Chemotherapy With CMF for Triple-Negative Breast Cancer With Carcinoma Erysipelatoides | Breast Cancer | JAMA Dermatology | JAMA Network
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November 2016

Chemotherapy With CMF for Triple-Negative Breast Cancer With Carcinoma Erysipelatoides

Author Affiliations
  • 1Department of Dermatology, Chang Gung Memorial Hospital, Taoyuan, Taiwan
  • 2Department of General Surgery, MacKay Memorial Hospital, Taipei, Taiwan
JAMA Dermatol. 2016;152(11):1281-1282. doi:10.1001/jamadermatol.2016.2502

An obese woman with underlying triple-negative breast cancer (TNBC) was diagnosed as having carcinoma erysipelatoides (CE) and was treated successfully with cyclophosphamide, methotrexate, and fluorouracil combination chemotherapy (CMF). To our knowledge, there have been no other cases of TNBC with CE responding to CMF.

Report of a Case

A woman in her 30s had a history of right breast cancer, stage IIIa (cT2N2M0), with negative immunohistochemical findings for estrogen receptor (ER), progesterone receptor (PR), and human epidermal growth factor receptor 2 (HER2). She was initially administered neoadjuvant chemotherapy with 4 cycles of docetaxel (75 mg/m2) and cisplatin (60 mg/m2) followed by 4 cycles of combination chemotherapy with cyclophosphamide (500 mg/m2), liposomal doxorubicin (40 mg/m2), and fluorouracil (500 mg/m2) and subsequently underwent right modified radical mastectomy. Postoperative radiotherapy was administered as 28 fractions (total, 5040 cGy) to the right chest wall and 5 booster fractions (total, 1000 cGy) to the right axilla in a span of 6 weeks. After undergoing postoperative radiotherapy, the patient noticed a pruritic erythema lesion with multiple nodules over the operation site of the right breast. The lesion was initially treated as postradiotherapy dermatitis with a combination of topical betamethasone valerate and fradiomycin sulfate, but there was no response to these topical treatments.

Three months later (1 year after her initial cancer diagnosis), she presented to the dermatology clinic for evaluation skin erythema over her right breast. On examination, a well-demarcated, warm, erythematous plaque, 15 × 12 cm, was seen over the right side of the anterior chest wall around her operation scar. Scattered within the erythema were multiple palpable small nodules (Figure, A). A skin biopsy specimen obtained from the plaque showed multiple emboli of carcinoma cells in dermal and subcutaneous lymphatic vessels. On immunohistochemistry evaluation, the tumor cells were found to be negative for ER, PR, and HER2, and the diagnosis of CE arising from TNBC was made. She subsequently received vinorelbine (80 mg/m2) for 2 cycles and combination paclitaxel (70 mg/m2) and bevacizumab (10 mg/kg) for 11 cycles with no response and progressive skin involvement. She then received 5 cycles of combination chemotherapy with CMF (100 mg/m2 of cyclophosphamide, 30 mg/m2 of methotrexate, and 400 mg/m2 of fluorouracil) and experienced a clinically significant response with nearly complete remission of all skin lesions (Figure, B).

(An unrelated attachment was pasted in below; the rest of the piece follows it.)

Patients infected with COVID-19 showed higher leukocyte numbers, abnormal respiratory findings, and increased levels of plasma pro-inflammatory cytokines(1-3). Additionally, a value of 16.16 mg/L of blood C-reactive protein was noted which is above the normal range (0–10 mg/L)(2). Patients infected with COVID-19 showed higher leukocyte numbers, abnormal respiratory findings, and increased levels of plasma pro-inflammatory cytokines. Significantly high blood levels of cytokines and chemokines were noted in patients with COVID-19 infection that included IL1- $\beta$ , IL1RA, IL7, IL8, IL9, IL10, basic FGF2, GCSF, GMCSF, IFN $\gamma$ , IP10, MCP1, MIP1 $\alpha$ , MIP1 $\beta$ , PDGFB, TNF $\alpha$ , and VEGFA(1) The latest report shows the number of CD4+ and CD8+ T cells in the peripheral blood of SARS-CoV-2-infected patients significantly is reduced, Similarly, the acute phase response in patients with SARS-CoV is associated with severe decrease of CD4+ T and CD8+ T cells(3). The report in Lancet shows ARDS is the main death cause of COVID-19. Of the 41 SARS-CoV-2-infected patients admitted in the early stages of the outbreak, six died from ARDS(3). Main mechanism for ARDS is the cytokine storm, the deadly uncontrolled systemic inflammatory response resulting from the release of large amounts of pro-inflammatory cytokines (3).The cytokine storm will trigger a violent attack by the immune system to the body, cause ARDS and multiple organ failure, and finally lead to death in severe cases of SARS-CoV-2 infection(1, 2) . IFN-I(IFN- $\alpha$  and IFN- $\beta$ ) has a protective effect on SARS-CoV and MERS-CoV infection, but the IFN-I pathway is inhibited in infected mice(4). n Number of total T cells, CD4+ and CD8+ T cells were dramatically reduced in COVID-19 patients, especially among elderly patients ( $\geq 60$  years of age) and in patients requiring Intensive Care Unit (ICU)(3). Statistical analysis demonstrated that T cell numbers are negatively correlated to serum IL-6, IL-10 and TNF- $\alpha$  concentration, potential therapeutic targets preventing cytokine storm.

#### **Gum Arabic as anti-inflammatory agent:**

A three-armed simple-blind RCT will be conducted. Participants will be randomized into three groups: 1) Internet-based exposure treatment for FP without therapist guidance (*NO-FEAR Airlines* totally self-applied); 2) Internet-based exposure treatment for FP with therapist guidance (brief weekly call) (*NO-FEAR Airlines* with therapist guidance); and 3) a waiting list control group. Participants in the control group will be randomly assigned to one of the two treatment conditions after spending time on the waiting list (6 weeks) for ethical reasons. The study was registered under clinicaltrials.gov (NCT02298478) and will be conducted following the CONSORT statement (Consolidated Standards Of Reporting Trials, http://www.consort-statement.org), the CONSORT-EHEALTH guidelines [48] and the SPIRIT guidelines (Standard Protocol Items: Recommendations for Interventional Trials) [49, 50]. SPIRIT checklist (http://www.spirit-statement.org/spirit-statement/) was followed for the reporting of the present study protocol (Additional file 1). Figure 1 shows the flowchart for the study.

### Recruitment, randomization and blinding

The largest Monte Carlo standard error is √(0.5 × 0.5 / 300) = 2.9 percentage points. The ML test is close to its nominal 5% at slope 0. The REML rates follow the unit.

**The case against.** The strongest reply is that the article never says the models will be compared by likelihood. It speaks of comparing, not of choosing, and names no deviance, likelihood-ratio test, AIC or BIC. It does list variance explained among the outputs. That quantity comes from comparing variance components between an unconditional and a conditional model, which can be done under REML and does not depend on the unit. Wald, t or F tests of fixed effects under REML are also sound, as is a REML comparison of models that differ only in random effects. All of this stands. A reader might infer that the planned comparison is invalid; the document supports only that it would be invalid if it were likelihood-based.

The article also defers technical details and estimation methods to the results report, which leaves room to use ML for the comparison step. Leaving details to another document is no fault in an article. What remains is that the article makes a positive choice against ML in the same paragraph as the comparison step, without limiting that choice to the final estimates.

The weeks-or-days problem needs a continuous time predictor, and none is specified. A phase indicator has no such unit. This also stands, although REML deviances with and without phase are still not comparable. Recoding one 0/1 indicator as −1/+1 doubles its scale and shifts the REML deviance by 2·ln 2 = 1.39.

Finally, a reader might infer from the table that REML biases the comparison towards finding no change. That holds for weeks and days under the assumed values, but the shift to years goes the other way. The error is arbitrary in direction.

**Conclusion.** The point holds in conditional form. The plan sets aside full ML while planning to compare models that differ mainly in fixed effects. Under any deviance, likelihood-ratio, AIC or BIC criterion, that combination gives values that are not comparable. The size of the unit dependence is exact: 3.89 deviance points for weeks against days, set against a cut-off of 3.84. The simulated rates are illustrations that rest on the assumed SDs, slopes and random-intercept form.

Figure.  Postmastectomy Clinical Images of a Patient With Triple-Negative Breast Cancer With Carcinoma Erysipelatoides Before and After CMF Treatment
Postmastectomy Clinical Images of a Patient With Triple-Negative Breast Cancer With Carcinoma Erysipelatoides Before and After CMF Treatment

A, Right mastectomy scar with a large well-defined area of erythema and multiple, scattered small nodules. B, Nearly complete remission of skin lesions after 5 cycles of cyclophosphamide, methotrexate, and fluorouracil combination chemotherapy (CMF).


Carcinoma erysipelatoides has poor prognosis: the average life expectancy is less than 2.5 years from the time of diagnosis.1 Furthermore, in patients with TNBC and CE, disease-free survival is poorer than in those other subtypes of breast cancer, even with multimodality treatment including chemotherapy, radiotherapy, and surgery.2

In the past 10 years, chemotherapy regimens containing taxanes and anthracyclines have substituted for CMF for breast cancer. However, some studies suggested that CMF might have a role in the treatment of TNBC.3,4 This raises the possibility that regimens including antimetabolites, such as methotrexate and fluorouracil, and high cumulative doses of alkylating agents, such as cyclophosphamide, may be more effective than anthracycline-containing regimens in TNBC.4

In the present case, the patient had CE with underlying TNBC; vinorelbine followed by a combination of paclitaxel and bevacizumab were administered with no response and progressive skin involvement. Traditional CMF was then administered owing to her underlying TNBC and was followed by nearly complete remission of skin lesions. To our knowledge, this is the first report of successful CMF treatment of CE in a patient with TNBC. There is no clear evidence to suggest that CMF has a particular activity against CE with underlying TNBC. However, we believe that our case could potentially encourage documentation of cutaneous-specific responses from CMF even when there is no response to chemotherapy regimens containing anthracyclines and taxanes in patients with TNBC and CE.

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Article Information

Corresponding Author: Hung-Bun Lam, MD, Department of General Surgery, MacKay Memorial Hospital, No. 92, Sec. 2, Zhongshan N Road, Zhongshan Dist, Taipei City 10449, Taiwan (

Published Online: July 27, 2016. doi:10.1001/jamadermatol.2016.2502.

Conflict of Interest Disclosures: None reported.

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